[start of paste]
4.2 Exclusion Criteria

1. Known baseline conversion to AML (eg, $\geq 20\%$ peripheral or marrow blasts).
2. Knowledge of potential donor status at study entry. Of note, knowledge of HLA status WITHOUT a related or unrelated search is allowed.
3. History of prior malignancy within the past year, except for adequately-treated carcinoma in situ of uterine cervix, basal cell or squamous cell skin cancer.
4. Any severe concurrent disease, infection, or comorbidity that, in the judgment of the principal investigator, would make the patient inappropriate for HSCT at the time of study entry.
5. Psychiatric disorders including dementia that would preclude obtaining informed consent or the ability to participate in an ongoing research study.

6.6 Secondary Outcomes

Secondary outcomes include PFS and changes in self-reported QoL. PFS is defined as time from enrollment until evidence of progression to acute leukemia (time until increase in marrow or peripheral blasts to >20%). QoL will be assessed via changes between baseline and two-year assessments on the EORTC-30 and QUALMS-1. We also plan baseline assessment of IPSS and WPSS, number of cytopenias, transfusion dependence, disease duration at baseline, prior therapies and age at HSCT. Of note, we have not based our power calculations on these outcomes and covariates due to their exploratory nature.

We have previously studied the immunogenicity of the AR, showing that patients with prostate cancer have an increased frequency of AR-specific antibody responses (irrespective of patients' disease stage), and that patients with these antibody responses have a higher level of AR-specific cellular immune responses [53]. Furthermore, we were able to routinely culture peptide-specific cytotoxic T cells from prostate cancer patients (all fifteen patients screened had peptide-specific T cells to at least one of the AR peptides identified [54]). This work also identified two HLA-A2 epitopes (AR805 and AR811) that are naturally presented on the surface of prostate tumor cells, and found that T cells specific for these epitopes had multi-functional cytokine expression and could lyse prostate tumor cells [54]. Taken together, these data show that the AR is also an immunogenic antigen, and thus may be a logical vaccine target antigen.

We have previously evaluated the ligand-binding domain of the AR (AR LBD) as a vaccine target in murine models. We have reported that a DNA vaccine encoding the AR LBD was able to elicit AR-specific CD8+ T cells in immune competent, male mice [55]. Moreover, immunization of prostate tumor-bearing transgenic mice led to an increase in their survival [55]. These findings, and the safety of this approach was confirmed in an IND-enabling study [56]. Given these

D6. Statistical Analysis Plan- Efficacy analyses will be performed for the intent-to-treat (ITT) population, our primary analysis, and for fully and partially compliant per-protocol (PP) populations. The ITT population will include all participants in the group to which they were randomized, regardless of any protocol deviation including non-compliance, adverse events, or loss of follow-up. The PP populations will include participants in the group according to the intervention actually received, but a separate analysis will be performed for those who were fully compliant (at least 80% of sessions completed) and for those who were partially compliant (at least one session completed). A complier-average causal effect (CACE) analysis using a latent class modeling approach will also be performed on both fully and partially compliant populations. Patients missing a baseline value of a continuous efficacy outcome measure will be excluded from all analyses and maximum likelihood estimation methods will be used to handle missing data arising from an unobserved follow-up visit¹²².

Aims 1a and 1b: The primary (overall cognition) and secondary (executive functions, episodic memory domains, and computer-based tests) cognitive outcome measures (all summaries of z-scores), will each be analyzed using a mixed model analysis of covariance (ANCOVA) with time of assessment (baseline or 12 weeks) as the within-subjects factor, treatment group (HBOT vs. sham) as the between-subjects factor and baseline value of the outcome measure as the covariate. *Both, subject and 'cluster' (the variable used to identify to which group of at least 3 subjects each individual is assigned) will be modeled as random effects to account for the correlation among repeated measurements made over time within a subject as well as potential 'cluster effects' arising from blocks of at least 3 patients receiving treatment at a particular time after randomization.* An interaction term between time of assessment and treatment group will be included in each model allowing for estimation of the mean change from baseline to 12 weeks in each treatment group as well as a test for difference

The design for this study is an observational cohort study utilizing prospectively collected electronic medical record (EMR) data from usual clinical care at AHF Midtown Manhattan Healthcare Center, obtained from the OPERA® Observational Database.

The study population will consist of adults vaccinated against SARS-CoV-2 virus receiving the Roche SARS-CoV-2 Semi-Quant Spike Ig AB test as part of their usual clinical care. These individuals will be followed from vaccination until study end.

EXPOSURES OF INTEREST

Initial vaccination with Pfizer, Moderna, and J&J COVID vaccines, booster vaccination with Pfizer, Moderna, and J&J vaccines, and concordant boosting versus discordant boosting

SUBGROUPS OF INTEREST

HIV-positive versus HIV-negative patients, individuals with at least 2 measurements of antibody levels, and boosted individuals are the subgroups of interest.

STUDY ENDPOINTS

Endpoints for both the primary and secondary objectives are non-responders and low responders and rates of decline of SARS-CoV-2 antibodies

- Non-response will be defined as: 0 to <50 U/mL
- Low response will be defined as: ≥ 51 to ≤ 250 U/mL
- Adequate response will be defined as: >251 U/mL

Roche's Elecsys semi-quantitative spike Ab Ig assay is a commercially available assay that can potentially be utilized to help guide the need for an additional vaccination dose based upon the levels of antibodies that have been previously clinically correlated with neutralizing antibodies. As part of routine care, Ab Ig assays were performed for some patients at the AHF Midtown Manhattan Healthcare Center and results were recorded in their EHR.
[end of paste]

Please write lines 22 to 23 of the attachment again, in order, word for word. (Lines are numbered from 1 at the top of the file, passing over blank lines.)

- Low response will be defined as: ≥ 51 to ≤ 250 U/mL
- Adequate response will be defined as: >251 U/mL